Notice that cash is not listed in this table. Experts agree (and history shows) that holding excess cash almost guarantees a loss of purchasing power over the long term.

If you're interested in some other asset not discussed here, we recommend reviewing this information from the SEC.

Percent of total investmentAsset classRecommended fund
20 to 90US StockVTI
10 to 50International StockVXUS
0 to 35Long term US treasury bonds (20yrs+)VUSTX
0 to 25Real estateVNQ
0 to 15Intermediate term US treasury bonds (7-10 yrs)FIBAX
0 to 15US Treasury inflation protected bonds (TIPS)VTIP
0 to 10GoldIAU
0 to 8CommoditiesGSG
0 to 5CryptocurrencyBitcoin

How do I get my money into these investments?

Please see our quick start guide for more information about getting your money invested. We recommend using Vanguard if you plan to passively invest in Vanguard funds (Jack Bogle and Warren Buffett recommend this approach). As covered in our quick start guide, you'll start by creating an account with one of these brokerages and then wiring money to them from your bank account.

Anything I should do with my 401k?

If your employer matches a reasonable percentage of your 401K contributions (over 25%), most experts recommend taking full advantage of that. A 401K (and IRA) has the added benefit of reducing your taxes—the IRS removes your traditional 401K contribution from your income when computing your taxes! We recommend setting aside a few hours to investigate the investment options (mutual funds) available in your 401K, along with the expense ratio of each. High expense ratios (over about 0.5%) typically lead to subpar performance. See the first table here regarding the impact of seemingly small expense ratios over time. We recommend passively managed index funds (e.g. VOO and VTI have a 0.03% expense ratio). You may want to redistribute the money in your 401k to different funds, but beware of transaction fees too!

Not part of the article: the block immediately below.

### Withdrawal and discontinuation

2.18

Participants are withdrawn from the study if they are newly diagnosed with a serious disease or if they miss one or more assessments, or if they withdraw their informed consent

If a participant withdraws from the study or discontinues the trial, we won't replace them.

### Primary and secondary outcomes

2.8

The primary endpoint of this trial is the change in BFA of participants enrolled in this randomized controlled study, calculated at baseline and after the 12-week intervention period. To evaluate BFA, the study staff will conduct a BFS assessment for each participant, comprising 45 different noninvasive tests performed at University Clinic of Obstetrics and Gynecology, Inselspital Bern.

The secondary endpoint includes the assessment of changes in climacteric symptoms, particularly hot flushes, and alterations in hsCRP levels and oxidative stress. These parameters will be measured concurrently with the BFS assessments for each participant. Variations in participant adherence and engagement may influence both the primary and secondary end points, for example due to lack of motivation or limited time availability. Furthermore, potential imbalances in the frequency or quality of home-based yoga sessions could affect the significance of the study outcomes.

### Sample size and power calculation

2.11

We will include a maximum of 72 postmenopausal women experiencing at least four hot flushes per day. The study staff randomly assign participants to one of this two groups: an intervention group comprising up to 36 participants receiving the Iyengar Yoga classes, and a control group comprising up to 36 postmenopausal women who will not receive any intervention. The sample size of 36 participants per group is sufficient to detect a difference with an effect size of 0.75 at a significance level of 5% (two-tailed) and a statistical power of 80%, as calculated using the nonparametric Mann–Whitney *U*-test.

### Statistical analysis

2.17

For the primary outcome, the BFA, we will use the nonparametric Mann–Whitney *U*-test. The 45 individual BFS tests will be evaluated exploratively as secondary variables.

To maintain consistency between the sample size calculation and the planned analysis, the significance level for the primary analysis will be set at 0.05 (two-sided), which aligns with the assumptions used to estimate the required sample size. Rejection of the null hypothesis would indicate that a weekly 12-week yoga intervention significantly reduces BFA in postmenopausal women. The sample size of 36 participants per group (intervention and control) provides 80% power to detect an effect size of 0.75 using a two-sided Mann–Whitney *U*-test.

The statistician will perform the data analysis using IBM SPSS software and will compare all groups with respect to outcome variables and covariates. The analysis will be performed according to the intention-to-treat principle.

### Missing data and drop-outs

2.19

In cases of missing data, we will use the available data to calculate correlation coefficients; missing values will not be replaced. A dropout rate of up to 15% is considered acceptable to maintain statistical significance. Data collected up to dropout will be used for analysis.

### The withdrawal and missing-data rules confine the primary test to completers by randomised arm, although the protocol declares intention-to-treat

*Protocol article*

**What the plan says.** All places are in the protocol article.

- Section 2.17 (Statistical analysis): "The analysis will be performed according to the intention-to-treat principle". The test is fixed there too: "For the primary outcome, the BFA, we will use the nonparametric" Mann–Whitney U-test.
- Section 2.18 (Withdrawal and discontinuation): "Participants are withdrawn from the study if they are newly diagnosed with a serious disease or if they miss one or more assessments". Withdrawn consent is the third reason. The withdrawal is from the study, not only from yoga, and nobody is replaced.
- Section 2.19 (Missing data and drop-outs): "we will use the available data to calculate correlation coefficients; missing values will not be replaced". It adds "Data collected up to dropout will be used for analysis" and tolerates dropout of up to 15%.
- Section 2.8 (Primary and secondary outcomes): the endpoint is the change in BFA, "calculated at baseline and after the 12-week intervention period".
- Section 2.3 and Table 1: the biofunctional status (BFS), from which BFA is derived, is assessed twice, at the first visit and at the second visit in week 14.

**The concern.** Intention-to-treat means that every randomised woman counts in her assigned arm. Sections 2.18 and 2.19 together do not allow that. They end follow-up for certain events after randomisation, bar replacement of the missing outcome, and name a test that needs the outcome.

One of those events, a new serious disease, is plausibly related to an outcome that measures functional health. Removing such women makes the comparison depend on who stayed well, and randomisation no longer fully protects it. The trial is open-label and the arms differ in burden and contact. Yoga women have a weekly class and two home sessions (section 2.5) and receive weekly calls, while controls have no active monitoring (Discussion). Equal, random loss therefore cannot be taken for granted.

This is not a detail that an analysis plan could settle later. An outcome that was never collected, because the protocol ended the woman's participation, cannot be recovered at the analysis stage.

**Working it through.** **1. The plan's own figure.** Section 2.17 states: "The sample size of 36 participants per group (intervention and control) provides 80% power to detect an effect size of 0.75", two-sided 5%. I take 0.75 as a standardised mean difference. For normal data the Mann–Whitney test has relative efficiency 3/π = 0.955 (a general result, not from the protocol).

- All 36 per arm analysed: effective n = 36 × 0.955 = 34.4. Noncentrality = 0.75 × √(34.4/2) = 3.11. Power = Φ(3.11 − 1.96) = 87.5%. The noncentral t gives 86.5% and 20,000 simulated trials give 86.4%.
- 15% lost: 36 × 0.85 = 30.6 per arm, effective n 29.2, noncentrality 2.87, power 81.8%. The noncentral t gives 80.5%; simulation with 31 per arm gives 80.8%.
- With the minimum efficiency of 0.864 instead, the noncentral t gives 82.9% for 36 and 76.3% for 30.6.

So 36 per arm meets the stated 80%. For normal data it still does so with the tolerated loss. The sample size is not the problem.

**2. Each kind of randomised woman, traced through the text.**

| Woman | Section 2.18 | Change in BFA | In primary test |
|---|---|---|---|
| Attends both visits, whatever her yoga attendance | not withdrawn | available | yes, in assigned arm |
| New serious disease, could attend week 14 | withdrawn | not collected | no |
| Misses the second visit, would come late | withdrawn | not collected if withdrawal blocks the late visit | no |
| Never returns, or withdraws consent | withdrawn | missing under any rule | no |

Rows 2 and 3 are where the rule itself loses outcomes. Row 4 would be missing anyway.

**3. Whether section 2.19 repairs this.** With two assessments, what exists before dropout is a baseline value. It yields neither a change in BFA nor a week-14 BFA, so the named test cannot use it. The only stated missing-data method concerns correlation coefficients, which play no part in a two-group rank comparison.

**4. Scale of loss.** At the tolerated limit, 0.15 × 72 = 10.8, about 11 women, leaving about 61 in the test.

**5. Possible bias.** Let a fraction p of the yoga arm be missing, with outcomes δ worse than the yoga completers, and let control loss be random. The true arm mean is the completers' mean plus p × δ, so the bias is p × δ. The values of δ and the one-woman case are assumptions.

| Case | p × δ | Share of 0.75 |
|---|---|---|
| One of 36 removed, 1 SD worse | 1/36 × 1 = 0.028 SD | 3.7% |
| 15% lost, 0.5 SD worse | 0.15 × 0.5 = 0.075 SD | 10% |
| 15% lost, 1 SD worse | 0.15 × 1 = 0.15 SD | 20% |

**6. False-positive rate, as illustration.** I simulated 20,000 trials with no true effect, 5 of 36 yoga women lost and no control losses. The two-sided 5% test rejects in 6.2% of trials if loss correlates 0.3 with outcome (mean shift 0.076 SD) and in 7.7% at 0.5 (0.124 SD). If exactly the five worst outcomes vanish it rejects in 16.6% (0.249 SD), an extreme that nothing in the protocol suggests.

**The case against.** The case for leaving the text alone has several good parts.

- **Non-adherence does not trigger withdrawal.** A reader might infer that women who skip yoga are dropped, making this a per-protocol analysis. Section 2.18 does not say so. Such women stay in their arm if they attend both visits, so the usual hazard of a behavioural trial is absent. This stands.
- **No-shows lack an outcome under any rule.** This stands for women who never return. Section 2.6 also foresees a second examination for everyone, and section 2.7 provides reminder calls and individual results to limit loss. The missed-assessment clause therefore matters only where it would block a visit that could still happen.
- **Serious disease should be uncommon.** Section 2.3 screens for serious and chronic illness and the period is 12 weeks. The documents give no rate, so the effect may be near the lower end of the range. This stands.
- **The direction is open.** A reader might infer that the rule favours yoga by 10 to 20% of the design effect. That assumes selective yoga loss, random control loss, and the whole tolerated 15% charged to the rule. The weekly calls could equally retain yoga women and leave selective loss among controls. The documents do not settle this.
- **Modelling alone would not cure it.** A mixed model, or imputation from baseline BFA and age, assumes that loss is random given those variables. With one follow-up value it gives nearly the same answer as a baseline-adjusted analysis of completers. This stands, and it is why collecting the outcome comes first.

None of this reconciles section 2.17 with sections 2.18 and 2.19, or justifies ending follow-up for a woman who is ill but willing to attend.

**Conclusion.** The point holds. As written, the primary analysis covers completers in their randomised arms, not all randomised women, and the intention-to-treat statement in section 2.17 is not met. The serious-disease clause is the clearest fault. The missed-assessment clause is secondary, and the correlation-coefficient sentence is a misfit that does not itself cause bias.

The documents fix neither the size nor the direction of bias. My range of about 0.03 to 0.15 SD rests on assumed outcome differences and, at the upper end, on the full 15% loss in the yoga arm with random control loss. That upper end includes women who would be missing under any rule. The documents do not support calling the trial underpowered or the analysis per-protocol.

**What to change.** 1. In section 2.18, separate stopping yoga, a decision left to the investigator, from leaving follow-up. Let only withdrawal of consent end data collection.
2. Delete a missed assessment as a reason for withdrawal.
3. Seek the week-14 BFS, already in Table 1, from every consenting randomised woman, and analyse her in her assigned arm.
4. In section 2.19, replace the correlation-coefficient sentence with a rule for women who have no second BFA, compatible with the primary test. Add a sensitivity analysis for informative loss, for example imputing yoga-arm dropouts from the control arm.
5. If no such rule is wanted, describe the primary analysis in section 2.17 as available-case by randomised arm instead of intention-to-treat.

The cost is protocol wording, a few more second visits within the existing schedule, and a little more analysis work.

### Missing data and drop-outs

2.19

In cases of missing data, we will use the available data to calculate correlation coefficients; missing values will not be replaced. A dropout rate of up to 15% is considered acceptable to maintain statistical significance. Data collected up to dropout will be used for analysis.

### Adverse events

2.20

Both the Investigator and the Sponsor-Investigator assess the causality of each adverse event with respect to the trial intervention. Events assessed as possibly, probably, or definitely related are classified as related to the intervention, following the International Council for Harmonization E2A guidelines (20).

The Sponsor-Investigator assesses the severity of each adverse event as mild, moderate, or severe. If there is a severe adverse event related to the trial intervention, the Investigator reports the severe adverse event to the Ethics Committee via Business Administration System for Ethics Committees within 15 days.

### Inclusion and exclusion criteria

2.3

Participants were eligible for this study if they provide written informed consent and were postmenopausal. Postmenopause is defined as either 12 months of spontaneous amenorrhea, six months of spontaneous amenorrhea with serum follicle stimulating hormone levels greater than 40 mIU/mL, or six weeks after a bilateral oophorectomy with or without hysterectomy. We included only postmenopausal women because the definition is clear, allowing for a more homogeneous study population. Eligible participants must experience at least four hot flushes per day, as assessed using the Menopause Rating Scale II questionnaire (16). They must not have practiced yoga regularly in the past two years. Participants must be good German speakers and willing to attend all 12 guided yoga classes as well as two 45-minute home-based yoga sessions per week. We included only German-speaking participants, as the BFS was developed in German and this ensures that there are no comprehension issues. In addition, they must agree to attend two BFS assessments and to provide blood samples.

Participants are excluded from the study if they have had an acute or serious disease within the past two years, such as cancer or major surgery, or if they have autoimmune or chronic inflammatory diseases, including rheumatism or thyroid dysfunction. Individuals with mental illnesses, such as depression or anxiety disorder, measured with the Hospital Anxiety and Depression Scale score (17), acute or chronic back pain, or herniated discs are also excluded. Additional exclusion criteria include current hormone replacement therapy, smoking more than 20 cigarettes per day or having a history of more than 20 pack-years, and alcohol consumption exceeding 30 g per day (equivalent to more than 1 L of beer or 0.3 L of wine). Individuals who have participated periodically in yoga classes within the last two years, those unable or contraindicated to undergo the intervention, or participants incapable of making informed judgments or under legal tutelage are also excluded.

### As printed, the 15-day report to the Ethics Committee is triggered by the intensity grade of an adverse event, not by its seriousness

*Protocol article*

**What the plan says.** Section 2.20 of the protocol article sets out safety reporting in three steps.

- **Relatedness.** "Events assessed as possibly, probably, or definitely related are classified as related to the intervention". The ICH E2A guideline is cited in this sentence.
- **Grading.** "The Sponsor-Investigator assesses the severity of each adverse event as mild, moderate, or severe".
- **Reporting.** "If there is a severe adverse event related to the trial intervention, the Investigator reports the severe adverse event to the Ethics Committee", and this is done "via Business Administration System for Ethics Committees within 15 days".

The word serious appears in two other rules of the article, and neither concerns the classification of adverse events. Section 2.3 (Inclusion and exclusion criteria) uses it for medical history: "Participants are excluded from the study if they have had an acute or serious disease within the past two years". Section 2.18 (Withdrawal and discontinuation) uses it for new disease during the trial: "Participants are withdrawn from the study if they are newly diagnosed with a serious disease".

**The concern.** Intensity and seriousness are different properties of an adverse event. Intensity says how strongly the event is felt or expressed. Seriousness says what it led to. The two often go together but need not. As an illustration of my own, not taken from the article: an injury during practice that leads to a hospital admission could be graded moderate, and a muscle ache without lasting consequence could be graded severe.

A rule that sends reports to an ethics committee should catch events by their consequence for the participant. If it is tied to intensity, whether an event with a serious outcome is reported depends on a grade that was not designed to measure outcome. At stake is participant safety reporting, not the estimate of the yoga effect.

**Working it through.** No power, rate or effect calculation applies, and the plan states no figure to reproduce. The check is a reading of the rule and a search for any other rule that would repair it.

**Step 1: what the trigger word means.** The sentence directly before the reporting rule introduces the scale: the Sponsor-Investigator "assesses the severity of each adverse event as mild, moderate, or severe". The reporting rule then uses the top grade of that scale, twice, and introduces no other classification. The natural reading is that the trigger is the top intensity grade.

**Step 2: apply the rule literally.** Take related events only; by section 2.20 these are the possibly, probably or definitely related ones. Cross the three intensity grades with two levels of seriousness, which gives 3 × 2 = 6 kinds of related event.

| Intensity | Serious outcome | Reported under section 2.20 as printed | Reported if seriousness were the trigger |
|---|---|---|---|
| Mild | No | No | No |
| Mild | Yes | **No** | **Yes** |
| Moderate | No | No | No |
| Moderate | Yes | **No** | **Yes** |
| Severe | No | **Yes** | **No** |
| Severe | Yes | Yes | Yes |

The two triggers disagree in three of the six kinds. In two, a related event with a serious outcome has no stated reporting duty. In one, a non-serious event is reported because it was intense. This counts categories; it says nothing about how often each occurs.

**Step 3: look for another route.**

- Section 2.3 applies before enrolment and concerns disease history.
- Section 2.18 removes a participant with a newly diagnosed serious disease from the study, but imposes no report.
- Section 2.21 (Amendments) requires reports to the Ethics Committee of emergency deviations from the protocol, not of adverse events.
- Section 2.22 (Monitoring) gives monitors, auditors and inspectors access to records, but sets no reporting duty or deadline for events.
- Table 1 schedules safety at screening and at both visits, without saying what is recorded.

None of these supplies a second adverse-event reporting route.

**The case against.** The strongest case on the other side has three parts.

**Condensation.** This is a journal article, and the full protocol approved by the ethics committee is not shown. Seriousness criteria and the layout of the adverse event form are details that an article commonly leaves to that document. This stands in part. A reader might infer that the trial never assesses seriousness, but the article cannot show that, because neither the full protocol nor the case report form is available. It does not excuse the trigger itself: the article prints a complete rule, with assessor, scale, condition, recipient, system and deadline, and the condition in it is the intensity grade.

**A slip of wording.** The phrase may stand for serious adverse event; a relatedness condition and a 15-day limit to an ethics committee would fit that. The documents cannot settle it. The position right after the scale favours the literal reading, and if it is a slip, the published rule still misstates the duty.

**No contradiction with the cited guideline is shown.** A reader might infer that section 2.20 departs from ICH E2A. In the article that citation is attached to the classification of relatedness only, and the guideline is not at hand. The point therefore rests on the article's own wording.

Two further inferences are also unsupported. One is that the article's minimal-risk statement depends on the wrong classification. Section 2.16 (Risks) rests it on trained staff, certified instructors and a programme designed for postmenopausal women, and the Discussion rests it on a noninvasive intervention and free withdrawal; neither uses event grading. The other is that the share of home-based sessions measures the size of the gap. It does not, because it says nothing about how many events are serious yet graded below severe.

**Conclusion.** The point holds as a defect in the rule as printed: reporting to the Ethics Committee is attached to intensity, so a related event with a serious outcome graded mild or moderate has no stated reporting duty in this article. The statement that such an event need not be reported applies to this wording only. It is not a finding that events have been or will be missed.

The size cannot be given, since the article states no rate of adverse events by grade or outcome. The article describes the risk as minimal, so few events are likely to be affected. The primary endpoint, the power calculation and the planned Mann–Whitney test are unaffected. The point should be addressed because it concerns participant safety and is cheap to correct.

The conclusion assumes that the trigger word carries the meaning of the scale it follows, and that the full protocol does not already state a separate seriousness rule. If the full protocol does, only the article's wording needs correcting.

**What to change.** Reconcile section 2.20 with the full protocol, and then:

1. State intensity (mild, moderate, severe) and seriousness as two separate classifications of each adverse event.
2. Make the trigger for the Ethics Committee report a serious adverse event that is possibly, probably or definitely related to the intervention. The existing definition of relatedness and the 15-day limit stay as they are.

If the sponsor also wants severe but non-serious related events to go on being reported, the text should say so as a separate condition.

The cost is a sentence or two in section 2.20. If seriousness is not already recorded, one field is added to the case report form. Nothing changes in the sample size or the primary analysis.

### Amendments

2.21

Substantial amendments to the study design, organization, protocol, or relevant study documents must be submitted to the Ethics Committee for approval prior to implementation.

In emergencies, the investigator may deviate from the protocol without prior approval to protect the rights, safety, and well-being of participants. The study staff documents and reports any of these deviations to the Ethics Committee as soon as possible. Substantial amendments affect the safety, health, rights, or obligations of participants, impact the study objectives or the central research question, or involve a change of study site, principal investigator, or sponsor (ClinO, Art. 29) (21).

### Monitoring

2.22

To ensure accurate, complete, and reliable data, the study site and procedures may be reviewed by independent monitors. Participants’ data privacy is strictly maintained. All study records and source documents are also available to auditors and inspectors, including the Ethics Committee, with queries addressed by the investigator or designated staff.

Who should I go to for help?

Experts recommend consulting a fiduciary financial advisor. You may have to pay a bit more to get a fiduciary (as opposed to a non-fiduciary advisor), but experts recommend this to ensure your advisor is acting in your best interests. Click here for more information about the differences.

Some other points.

  • Roth IRA or 401K. Roth accounts (IRA or 401k) are an alternative to traditional IRAs and 401ks. The difference is the way they are taxed. A Roth is taxed on the initial investment, at the time the investment is made. You pay no taxes when you withdraw money during retirement. Traditional 401Ks and IRAs are taxed when the money is withdrawn (no taxes until then). Although no one is sure, most experts expect taxes to increase significantly in the future, which could make a Roth a better option.
  • Jumping in. If you’ve been saving cash, the thought of suddenly investing it all and then experiencing e.g. a stock market crash is daunting. This prevents some people from investing. Experts agree that holding too much cash is the most likely way to fall behind financially, long term. One strategy to avert this fear is to gradually invest the money over time (e.g. see dollar-cost averaging).
  • Life insurance. Surprising to some, life insurance can be a good deal, primarily due to tax breaks. Money in these policies can be invested, grown, and withdrawn tax-free (no taxes at any step). However, one must be careful to select a beneficial policy. Policies from not-for-profit organizations like TIAA-CREF are recommended.